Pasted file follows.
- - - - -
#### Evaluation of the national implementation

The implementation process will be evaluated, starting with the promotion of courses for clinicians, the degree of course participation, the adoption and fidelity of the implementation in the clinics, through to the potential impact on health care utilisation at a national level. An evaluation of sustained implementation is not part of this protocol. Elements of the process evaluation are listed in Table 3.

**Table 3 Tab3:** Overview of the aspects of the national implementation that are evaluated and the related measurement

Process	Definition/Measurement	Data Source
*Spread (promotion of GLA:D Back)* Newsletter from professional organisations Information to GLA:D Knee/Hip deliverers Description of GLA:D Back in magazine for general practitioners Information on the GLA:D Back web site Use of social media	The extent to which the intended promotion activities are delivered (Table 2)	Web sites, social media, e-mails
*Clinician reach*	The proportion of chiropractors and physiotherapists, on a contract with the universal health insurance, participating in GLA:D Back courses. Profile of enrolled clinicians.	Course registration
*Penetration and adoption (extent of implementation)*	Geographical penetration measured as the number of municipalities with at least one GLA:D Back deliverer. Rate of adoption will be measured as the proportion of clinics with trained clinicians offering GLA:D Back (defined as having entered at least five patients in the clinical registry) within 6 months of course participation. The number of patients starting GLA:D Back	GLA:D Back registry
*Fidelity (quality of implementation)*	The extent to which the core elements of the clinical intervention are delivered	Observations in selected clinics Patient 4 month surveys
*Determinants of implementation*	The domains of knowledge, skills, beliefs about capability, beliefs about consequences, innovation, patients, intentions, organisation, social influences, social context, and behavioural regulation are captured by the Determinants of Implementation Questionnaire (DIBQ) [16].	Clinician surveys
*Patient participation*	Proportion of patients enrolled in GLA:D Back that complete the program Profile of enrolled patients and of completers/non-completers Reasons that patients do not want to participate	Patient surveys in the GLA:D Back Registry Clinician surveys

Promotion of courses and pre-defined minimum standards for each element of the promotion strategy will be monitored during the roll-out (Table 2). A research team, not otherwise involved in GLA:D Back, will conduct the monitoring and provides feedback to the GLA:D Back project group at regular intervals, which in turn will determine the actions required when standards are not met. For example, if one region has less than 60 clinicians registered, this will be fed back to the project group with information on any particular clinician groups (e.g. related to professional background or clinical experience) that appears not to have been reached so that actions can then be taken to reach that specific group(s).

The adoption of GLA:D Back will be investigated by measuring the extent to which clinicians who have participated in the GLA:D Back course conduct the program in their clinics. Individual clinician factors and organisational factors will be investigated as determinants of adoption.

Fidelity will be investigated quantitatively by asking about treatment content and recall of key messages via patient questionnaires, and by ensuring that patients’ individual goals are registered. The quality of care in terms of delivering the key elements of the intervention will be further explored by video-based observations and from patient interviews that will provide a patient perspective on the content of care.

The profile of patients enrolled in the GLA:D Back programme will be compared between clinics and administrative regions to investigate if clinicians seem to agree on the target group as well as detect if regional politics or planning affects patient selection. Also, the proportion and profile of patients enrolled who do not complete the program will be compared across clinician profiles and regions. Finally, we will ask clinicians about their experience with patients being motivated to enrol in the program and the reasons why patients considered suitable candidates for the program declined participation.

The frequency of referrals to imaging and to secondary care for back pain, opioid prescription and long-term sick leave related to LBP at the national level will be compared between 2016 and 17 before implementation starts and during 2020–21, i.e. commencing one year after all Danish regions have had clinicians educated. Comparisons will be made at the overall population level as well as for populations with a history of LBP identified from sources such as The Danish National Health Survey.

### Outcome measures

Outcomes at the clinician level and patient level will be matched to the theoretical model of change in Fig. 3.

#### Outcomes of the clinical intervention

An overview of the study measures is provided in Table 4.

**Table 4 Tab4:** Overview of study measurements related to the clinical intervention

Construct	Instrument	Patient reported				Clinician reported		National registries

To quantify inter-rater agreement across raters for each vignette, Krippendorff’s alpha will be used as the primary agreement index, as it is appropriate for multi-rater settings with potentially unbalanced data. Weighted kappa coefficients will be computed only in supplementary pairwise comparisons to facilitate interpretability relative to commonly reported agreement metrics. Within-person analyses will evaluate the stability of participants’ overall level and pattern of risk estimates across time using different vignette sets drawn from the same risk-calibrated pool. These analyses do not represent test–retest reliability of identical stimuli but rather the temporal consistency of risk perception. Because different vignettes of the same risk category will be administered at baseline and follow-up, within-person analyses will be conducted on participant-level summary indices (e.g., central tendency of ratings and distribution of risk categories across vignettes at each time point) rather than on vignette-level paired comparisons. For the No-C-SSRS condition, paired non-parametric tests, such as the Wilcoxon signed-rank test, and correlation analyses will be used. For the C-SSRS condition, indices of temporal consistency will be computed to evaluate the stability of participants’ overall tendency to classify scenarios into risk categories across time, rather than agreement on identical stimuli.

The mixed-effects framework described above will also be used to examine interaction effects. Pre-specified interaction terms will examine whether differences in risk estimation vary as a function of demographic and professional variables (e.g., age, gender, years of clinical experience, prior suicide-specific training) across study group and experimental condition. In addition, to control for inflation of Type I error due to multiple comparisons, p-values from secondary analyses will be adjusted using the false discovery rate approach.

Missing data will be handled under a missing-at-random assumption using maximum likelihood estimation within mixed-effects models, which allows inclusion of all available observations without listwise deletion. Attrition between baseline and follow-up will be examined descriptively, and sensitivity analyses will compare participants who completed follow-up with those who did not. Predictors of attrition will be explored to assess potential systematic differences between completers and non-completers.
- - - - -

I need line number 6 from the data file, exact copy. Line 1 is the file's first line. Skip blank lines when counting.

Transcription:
*Clinician reach*	The proportion of chiropractors and physiotherapists, on a contract with the universal health insurance, participating in GLA:D Back courses. Profile of enrolled clinicians.	Course registration